The answer to this problem-solving interview question will be somewhat different for regular employees and managers.
- As a regular employee, you should focus your reply on your personal time-management and organizational skills.
Below is a sample answer from a manager’s perspective:
“I’d describe my management style as a facilitator. As a UX Design Lead, I spend a lot of time prioritizing our backlog in line with the company-wide product roadmap and collecting regular input from other teams. Based on it, I set different levels of priorities for design tasks and map dependencies between them. Then I communicate the main priorities in this Sprint to the design team every 2-3 months. Weekly, I go through the work backlog to analyze progress and reach out to individual members on status reports. If the person is stuck, I try to figure out the root cause for that first, then get back to them with different suggestions on how to move forward.”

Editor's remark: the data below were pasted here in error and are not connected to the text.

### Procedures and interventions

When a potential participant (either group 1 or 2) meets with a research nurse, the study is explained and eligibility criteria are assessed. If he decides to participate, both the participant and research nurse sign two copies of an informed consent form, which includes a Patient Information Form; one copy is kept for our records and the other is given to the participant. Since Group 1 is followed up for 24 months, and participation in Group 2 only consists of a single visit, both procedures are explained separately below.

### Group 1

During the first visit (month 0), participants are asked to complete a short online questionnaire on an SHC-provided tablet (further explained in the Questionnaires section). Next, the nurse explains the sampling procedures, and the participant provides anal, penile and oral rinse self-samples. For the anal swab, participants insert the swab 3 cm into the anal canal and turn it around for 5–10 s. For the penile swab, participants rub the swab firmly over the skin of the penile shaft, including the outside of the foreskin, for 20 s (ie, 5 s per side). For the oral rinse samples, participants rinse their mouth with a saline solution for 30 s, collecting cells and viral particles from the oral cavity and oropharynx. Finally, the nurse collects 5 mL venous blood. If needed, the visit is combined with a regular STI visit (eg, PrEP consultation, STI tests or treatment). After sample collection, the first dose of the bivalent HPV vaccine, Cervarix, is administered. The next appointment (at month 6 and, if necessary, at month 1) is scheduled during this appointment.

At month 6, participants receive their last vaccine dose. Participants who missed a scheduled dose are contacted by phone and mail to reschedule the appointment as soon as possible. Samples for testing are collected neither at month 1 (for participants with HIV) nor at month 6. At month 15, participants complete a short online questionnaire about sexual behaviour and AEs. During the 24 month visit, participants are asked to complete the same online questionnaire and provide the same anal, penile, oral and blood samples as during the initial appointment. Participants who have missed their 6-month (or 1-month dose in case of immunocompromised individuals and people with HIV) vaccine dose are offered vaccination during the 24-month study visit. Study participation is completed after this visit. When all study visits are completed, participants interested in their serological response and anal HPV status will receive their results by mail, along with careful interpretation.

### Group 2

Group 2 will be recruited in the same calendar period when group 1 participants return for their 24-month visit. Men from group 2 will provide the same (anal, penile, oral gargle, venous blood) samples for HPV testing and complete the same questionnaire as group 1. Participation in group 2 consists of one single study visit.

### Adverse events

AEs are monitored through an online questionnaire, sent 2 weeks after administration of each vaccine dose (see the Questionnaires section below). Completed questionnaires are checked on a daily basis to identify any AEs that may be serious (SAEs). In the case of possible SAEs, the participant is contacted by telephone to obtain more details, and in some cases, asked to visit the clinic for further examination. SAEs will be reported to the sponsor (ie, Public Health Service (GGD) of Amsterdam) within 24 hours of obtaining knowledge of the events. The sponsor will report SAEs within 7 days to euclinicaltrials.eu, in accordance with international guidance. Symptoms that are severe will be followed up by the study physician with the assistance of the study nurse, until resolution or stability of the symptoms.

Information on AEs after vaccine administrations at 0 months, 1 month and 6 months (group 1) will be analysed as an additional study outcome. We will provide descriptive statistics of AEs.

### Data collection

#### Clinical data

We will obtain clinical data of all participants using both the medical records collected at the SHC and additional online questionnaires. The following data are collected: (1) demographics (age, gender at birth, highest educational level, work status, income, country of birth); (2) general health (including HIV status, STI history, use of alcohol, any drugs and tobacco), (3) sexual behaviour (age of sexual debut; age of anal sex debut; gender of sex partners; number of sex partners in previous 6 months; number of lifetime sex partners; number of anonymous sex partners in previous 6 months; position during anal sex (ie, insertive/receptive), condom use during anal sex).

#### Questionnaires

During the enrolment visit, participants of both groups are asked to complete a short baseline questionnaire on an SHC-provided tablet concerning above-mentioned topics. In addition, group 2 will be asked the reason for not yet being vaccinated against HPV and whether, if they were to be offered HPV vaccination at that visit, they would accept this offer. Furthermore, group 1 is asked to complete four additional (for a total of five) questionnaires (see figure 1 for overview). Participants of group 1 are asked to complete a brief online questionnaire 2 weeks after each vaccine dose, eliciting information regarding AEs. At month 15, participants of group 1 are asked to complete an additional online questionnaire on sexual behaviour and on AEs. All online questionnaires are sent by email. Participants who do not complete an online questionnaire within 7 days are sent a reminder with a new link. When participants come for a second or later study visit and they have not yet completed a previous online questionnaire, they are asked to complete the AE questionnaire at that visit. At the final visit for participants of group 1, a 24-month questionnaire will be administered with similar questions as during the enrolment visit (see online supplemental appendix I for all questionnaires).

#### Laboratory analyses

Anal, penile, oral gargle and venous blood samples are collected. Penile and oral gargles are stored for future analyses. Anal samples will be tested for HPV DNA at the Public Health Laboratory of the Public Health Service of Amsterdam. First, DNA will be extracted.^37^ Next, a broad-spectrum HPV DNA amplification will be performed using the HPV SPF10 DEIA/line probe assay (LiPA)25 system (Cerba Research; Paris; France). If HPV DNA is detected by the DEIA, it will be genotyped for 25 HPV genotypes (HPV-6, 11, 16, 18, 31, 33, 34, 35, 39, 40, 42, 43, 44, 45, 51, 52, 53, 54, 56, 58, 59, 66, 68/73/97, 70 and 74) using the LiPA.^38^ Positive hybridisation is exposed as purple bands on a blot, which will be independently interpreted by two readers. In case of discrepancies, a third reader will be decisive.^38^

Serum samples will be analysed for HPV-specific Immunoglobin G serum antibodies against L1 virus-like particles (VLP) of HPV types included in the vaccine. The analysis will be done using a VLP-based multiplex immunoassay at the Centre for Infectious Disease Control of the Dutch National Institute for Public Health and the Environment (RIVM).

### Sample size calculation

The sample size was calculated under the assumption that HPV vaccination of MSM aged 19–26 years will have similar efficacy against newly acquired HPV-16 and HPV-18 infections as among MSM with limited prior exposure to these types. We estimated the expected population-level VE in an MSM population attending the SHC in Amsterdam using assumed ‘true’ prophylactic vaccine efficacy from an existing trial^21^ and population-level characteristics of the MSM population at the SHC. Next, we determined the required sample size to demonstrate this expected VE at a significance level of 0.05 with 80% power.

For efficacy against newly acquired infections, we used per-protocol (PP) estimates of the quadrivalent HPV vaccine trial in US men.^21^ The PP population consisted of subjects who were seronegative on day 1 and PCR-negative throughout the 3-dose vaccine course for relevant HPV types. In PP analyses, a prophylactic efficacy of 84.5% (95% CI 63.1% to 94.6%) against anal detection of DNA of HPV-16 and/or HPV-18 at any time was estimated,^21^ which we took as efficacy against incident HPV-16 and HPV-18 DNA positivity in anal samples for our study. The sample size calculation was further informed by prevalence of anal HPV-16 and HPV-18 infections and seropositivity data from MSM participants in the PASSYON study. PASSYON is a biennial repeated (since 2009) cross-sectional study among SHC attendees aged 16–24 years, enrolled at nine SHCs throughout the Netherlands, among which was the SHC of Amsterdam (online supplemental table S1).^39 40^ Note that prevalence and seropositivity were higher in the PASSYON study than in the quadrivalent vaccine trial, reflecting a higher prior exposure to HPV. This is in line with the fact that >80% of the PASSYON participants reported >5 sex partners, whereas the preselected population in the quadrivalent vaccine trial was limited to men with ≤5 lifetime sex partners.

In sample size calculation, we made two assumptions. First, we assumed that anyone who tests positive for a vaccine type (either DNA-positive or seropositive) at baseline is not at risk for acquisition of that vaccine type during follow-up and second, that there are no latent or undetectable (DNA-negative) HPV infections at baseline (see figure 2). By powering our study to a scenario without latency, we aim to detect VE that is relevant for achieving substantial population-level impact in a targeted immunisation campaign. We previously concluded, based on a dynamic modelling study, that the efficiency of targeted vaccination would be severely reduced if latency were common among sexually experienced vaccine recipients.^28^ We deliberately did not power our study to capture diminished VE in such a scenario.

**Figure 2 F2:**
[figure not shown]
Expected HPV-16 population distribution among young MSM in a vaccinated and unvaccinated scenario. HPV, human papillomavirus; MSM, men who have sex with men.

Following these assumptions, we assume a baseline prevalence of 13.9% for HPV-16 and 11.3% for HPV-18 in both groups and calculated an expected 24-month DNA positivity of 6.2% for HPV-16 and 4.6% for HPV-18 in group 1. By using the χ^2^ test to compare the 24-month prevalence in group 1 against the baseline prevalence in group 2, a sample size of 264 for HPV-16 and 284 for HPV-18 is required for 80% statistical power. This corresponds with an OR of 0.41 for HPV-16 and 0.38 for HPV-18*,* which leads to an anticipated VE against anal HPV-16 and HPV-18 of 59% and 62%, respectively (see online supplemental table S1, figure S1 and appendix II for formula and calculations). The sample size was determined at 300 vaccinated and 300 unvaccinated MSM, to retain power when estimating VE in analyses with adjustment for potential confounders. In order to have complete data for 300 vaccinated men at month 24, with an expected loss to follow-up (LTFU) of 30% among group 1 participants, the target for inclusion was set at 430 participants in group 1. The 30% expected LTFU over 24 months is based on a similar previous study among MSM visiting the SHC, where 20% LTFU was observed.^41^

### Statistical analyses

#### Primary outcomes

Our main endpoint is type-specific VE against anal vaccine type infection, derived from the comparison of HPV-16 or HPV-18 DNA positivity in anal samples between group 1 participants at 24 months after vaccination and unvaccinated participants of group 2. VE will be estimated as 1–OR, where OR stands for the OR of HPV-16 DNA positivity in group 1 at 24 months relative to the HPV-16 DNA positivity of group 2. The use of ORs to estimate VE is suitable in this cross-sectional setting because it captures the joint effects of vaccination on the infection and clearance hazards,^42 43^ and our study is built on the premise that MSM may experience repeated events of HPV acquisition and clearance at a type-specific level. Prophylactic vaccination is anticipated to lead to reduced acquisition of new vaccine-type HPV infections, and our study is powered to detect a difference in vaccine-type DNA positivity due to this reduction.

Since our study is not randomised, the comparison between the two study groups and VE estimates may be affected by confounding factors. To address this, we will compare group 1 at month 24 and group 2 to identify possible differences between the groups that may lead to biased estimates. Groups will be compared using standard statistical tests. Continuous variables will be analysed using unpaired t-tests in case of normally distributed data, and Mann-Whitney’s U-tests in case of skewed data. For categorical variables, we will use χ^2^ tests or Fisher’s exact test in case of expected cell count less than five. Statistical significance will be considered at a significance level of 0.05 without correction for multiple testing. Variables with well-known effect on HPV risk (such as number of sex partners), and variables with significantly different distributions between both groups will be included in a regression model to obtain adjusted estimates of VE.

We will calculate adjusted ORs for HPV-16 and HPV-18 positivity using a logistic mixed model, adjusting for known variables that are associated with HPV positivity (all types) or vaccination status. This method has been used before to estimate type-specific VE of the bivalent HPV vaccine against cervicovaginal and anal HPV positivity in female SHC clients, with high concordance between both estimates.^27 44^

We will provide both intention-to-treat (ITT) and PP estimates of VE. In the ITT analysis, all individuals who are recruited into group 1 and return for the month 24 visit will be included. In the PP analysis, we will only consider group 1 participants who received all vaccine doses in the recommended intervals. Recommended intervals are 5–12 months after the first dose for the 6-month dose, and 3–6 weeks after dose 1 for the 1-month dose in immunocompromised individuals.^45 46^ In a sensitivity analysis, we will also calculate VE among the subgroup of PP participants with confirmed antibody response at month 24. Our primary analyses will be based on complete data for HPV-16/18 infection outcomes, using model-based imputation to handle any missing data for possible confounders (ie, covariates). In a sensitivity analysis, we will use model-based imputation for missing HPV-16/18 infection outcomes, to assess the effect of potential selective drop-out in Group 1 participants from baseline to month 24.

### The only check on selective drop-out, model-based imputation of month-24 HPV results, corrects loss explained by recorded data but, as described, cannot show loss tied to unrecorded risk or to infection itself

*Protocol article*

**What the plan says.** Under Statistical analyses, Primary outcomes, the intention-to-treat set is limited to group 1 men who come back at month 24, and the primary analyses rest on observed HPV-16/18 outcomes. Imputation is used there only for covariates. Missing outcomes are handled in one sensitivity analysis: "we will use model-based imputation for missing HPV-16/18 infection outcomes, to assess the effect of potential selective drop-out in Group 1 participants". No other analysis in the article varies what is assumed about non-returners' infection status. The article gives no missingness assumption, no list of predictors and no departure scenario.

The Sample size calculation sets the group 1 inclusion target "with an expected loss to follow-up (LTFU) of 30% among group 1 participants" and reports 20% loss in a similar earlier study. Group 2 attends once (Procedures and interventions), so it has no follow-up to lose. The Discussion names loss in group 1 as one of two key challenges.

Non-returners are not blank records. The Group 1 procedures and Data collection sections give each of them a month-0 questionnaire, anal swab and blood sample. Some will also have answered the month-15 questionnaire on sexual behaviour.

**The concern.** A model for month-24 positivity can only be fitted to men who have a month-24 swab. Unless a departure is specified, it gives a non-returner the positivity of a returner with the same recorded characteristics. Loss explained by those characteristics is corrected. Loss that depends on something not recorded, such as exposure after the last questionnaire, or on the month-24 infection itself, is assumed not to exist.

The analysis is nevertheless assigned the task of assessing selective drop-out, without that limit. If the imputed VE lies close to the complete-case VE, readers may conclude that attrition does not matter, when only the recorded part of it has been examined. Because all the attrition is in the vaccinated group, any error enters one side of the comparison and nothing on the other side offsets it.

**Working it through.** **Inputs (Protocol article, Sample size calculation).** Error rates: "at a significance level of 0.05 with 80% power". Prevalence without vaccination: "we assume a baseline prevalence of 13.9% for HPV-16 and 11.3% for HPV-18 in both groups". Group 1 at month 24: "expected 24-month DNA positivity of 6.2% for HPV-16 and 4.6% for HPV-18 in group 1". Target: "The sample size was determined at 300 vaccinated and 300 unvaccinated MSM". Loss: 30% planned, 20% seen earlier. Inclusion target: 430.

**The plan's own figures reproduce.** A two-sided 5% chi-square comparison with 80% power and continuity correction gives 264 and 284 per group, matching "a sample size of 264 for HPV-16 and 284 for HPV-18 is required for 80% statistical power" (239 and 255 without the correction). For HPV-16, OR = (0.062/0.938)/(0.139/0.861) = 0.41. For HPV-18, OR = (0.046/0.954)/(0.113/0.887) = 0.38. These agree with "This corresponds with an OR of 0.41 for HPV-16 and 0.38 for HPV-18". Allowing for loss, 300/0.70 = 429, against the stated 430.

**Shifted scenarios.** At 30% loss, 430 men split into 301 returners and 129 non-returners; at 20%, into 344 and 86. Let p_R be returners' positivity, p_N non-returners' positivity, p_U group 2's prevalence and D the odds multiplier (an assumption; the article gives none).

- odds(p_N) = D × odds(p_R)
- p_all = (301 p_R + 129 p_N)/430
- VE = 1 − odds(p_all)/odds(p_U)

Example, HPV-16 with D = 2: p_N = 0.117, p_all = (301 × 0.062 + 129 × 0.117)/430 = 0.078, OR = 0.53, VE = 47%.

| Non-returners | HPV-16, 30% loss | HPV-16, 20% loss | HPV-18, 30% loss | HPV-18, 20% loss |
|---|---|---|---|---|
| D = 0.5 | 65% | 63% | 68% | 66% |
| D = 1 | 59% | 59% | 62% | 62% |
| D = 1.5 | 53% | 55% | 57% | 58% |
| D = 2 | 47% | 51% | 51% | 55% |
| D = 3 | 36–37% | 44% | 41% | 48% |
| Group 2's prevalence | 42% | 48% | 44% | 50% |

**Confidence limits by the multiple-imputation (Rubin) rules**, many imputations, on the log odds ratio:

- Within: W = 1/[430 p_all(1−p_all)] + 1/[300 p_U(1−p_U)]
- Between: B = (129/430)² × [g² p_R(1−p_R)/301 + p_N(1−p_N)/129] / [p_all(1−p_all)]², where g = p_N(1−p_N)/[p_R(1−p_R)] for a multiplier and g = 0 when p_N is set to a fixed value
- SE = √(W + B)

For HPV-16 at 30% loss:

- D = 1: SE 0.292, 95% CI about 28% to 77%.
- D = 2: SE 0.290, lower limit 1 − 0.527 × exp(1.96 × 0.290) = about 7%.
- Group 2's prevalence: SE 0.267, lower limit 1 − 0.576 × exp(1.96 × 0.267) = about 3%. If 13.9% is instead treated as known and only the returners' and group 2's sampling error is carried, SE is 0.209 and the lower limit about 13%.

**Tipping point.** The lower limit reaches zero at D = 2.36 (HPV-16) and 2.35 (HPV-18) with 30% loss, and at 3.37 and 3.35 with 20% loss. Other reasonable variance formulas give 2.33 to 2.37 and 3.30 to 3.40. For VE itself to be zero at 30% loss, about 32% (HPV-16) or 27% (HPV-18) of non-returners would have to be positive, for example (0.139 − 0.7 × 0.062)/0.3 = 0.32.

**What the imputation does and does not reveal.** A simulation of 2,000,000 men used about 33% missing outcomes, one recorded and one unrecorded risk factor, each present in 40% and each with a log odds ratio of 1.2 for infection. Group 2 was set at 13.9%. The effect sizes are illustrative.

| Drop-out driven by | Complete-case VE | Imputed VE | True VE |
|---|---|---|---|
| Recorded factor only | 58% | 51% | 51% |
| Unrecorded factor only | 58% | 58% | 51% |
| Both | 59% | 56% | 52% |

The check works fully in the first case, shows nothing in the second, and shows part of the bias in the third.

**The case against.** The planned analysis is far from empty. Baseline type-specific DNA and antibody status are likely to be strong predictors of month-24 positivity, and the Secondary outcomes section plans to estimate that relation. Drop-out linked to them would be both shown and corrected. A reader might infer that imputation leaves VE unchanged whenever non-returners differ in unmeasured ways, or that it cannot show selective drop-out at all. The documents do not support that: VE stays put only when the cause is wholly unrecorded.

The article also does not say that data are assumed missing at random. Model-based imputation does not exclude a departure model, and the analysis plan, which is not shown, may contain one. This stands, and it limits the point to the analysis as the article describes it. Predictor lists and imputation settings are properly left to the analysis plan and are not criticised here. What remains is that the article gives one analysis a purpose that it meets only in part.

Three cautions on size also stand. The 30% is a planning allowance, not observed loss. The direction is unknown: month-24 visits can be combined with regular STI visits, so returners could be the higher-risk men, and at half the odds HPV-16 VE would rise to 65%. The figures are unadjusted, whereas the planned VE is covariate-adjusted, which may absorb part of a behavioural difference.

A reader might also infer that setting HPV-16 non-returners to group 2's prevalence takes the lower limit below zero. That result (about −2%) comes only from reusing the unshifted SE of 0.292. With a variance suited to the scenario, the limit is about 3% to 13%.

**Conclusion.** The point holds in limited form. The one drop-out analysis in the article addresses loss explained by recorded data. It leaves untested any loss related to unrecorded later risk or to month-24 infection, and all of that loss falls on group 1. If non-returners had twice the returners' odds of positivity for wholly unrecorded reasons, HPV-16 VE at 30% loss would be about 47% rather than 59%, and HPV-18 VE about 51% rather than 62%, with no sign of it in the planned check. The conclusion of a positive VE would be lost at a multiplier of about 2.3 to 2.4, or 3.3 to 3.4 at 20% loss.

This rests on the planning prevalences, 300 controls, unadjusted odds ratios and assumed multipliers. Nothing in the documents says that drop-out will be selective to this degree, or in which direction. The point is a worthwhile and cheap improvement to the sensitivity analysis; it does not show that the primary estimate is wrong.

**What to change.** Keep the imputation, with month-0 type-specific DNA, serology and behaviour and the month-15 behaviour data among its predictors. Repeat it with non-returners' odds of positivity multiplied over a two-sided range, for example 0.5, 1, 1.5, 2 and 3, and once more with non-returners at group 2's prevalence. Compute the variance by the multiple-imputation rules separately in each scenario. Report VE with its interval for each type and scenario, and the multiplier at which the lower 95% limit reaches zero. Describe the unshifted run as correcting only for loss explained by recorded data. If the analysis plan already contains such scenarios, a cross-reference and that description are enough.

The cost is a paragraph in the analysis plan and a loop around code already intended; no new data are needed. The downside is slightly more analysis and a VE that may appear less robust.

3. You Have Two Vendors: One Has Lower Prices, Another Proposes Faster Shipping. Which One Would You Pick?
Many interviewers like to pose short case study-based questions as a prompt for you to describe your approaches to decision-making. In most cases, there’s no right or wrong answer to them. Instead, the interviewer wants to understand how you access different options when making operational calls. Give them a walkthrough.
“I’d check two metrics first — planned deadlines and current budgets. If a later delivery doesn’t affect the manufacturing schedule, I’d go with a cheaper vendor. If the materials are time-sensitive, I’d approach the CFO regarding the matter and explain why paying a higher supply price is more favorable than risking manufacturing delays (and bearing direct and indirect costs of that). To make my case, I’d use ERP data and a business intelligence app to model different scenarios.”
4. You Need to Proceed with the Project Execution, But You Lack Important Data. What Are Your Next Steps?
For most companies, the current economic realities are rather volatile — from ongoing supply chain disruptions to rapid changes in consumer preferences. Thus, operational decisions have to be taken fast, often with incomplete data.